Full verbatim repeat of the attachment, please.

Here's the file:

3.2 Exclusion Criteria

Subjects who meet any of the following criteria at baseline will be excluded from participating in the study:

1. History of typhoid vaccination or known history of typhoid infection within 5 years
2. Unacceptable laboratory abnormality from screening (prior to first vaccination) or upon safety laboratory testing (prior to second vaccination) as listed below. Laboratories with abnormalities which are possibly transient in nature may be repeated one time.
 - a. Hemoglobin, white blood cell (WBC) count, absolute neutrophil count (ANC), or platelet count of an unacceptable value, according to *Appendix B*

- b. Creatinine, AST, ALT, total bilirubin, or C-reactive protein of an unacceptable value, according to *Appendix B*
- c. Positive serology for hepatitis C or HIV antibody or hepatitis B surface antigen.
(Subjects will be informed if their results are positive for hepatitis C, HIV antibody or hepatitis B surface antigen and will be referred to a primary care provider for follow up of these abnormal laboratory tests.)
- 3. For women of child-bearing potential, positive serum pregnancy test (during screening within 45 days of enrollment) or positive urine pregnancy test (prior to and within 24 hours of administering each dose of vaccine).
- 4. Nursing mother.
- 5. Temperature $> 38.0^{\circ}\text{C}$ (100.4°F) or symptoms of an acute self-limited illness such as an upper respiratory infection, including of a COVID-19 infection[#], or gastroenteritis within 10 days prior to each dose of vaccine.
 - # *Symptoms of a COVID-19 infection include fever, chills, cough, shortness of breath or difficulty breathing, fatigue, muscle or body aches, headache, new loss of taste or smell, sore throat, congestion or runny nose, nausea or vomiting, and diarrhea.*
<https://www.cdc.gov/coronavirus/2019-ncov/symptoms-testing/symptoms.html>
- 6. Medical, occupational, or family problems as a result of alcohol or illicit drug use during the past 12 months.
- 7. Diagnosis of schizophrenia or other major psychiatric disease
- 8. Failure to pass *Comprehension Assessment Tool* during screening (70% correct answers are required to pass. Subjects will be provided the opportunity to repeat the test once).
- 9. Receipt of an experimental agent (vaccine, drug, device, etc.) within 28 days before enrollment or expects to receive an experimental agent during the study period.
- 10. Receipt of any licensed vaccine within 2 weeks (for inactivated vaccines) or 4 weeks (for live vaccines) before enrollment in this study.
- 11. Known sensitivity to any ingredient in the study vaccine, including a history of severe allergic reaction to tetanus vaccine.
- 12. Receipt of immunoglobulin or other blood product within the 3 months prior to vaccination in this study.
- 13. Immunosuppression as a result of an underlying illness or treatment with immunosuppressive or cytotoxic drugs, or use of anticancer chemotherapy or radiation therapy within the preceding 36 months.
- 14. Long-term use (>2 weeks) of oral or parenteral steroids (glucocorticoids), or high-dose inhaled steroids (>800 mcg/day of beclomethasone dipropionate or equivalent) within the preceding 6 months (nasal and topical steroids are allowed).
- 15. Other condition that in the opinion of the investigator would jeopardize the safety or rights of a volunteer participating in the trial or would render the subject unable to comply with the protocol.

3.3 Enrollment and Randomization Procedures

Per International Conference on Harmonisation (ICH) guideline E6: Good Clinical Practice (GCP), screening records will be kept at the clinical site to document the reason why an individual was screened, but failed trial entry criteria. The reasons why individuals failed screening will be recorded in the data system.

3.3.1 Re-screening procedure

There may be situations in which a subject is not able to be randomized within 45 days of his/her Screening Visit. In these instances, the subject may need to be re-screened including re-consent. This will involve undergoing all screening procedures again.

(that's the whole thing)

3.2 Exclusion Criteria

Subjects who meet any of the following criteria at baseline will be excluded from participating in the study:

1. History of typhoid vaccination or known history of typhoid infection within 5 years
2. Unacceptable laboratory abnormality from screening (prior to first vaccination) or upon safety laboratory testing (prior to second vaccination) as listed below. Laboratories with abnormalities which are possibly transient in nature may be repeated one time.
 - a. Hemoglobin, white blood cell (WBC) count, absolute neutrophil count (ANC), or platelet count of an unacceptable value, according to *Appendix B*

- b. Creatinine, AST, ALT, total bilirubin, or C-reactive protein of an unacceptable value, according to *Appendix B*
- c. Positive serology for hepatitis C or HIV antibody or hepatitis B surface antigen.
(Subjects will be informed if their results are positive for hepatitis C, HIV antibody or hepatitis B surface antigen and will be referred to a primary care provider for follow up of these abnormal laboratory tests.)
- 3. For women of child-bearing potential, positive serum pregnancy test (during screening within 45 days of enrollment) or positive urine pregnancy test (prior to and within 24 hours of administering each dose of vaccine).
- 4. Nursing mother.
- 5. Temperature $> 38.0^{\circ}\text{C}$ (100.4°F) or symptoms of an acute self-limited illness such as an upper respiratory infection, including of a COVID-19 infection[#], or gastroenteritis within 10 days prior to each dose of vaccine.
 - # *Symptoms of a COVID-19 infection include fever, chills, cough, shortness of breath or difficulty breathing, fatigue, muscle or body aches, headache, new loss of taste or smell, sore throat, congestion or runny nose, nausea or vomiting, and diarrhea.*
<https://www.cdc.gov/coronavirus/2019-ncov/symptoms-testing/symptoms.html>
- 6. Medical, occupational, or family problems as a result of alcohol or illicit drug use during the past 12 months.
- 7. Diagnosis of schizophrenia or other major psychiatric disease
- 8. Failure to pass *Comprehension Assessment Tool* during screening (70% correct answers are required to pass. Subjects will be provided the opportunity to repeat the test once).
- 9. Receipt of an experimental agent (vaccine, drug, device, etc.) within 28 days before enrollment or expects to receive an experimental agent during the study period.
- 10. Receipt of any licensed vaccine within 2 weeks (for inactivated vaccines) or 4 weeks (for live vaccines) before enrollment in this study.
- 11. Known sensitivity to any ingredient in the study vaccine, including a history of severe allergic reaction to tetanus vaccine.
- 12. Receipt of immunoglobulin or other blood product within the 3 months prior to vaccination in this study.
- 13. Immunosuppression as a result of an underlying illness or treatment with immunosuppressive or cytotoxic drugs, or use of anticancer chemotherapy or radiation therapy within the preceding 36 months.
- 14. Long-term use (>2 weeks) of oral or parenteral steroids (glucocorticoids), or high-dose inhaled steroids (>800 mcg/day of beclomethasone dipropionate or equivalent) within the preceding 6 months (nasal and topical steroids are allowed).
- 15. Other condition that in the opinion of the investigator would jeopardize the safety or rights of a volunteer participating in the trial or would render the subject unable to comply with the protocol.

3.3 Enrollment and Randomization Procedures

Per International Conference on Harmonisation (ICH) guideline E6: Good Clinical Practice (GCP), screening records will be kept at the clinical site to document the reason why an individual was screened, but failed trial entry criteria. The reasons why individuals failed screening will be recorded in the data system.

3.3.1 Re-screening procedure

There may be situations in which a subject is not able to be randomized within 45 days of his/her Screening Visit. In these instances, the subject may need to be re-screened including re-consent. This will involve undergoing all screening procedures again.